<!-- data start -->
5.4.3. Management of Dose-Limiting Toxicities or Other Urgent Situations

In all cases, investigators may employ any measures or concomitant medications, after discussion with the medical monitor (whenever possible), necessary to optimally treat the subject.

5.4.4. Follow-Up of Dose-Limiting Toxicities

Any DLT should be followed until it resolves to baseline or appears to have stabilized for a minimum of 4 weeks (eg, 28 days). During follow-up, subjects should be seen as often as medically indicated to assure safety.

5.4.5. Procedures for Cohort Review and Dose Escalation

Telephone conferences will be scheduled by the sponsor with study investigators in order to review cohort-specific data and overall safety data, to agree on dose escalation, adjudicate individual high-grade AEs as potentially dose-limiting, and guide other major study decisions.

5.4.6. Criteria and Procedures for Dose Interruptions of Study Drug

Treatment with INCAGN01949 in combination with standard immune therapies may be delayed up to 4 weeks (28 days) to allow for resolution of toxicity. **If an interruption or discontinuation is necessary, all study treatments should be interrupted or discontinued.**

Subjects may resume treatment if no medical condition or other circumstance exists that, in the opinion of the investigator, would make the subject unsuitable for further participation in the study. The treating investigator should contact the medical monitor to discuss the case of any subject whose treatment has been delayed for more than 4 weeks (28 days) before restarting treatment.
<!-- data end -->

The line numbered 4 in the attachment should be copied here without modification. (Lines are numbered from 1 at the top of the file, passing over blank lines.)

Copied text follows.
Any DLT should be followed until it resolves to baseline or appears to have stabilized for a minimum of 4 weeks (eg, 28 days). During follow-up, subjects should be seen as often as medically indicated to assure safety.